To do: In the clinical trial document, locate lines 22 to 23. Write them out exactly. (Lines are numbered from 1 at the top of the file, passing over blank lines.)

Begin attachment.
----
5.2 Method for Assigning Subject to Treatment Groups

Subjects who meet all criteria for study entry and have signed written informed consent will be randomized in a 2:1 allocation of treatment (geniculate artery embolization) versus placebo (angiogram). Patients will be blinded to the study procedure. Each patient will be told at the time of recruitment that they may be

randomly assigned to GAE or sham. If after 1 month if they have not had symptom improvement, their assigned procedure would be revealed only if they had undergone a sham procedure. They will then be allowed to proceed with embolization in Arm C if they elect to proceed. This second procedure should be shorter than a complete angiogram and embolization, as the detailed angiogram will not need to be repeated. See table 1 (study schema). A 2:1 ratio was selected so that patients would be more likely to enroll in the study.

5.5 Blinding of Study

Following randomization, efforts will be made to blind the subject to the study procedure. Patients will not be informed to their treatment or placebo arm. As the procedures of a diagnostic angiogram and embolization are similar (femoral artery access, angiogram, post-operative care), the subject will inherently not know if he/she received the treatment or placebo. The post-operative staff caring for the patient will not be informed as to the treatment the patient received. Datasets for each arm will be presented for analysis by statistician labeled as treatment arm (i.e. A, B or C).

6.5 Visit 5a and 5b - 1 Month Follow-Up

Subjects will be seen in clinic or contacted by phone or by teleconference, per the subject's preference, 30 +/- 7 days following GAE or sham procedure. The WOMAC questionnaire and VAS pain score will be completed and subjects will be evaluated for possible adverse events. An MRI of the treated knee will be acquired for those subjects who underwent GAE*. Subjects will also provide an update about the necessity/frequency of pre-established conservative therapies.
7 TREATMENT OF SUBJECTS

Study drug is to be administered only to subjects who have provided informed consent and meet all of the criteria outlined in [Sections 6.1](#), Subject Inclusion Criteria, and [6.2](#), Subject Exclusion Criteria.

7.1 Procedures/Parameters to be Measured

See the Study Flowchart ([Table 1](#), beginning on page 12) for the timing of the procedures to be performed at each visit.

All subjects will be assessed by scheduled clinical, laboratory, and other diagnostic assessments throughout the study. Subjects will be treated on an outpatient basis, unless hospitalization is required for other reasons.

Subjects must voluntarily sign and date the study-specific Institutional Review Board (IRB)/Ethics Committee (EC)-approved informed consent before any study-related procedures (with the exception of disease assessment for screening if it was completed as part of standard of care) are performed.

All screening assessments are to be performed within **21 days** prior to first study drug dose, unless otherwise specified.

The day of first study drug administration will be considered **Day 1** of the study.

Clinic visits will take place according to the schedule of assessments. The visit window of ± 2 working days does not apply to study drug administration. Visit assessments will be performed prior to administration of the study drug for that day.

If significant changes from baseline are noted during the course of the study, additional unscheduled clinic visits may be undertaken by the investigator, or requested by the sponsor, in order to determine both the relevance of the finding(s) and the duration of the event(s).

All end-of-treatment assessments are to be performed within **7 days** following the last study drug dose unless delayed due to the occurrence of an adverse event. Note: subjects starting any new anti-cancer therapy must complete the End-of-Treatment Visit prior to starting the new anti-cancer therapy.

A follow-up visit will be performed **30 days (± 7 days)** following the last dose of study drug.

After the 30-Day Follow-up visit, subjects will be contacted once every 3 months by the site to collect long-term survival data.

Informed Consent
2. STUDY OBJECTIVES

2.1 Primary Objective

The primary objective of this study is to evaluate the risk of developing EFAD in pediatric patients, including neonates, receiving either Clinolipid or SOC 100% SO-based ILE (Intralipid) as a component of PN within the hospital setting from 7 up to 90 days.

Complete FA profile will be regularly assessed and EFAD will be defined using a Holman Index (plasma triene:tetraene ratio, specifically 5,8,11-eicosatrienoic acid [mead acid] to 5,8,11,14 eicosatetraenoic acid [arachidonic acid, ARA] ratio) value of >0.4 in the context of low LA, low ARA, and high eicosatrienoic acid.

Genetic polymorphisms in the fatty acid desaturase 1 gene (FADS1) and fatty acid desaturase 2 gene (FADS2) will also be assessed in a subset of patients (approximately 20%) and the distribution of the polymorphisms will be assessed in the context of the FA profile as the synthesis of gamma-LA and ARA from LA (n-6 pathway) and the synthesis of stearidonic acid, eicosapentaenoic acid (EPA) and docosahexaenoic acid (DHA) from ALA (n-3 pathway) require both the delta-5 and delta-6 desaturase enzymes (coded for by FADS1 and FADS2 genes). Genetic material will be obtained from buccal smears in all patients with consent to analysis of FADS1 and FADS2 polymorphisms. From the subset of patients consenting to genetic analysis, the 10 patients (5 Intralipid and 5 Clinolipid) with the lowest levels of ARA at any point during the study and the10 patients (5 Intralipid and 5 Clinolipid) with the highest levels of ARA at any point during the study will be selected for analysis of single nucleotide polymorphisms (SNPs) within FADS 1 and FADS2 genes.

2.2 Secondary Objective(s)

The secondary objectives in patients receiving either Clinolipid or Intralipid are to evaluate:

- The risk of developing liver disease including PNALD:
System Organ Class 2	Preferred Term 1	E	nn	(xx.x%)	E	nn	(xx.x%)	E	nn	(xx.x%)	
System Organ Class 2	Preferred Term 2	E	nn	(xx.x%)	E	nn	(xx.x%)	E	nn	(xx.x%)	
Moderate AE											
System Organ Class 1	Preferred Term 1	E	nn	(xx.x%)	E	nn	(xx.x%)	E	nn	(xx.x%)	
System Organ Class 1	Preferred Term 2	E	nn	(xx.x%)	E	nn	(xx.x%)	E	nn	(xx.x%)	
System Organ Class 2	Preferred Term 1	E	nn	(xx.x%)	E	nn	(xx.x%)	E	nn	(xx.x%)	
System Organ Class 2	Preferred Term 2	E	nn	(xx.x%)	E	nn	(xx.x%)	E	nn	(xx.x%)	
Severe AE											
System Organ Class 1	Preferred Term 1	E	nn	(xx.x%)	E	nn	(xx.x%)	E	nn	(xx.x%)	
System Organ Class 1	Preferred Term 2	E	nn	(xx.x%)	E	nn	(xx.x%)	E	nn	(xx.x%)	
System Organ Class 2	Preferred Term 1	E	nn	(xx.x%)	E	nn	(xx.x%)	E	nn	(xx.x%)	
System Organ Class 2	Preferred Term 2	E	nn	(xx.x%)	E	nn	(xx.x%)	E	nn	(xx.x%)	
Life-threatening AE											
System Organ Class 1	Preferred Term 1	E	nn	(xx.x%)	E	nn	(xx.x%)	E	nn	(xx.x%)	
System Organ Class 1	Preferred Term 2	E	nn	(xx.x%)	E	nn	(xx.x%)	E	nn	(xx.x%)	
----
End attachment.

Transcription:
2. STUDY OBJECTIVES

2.1 Primary Objective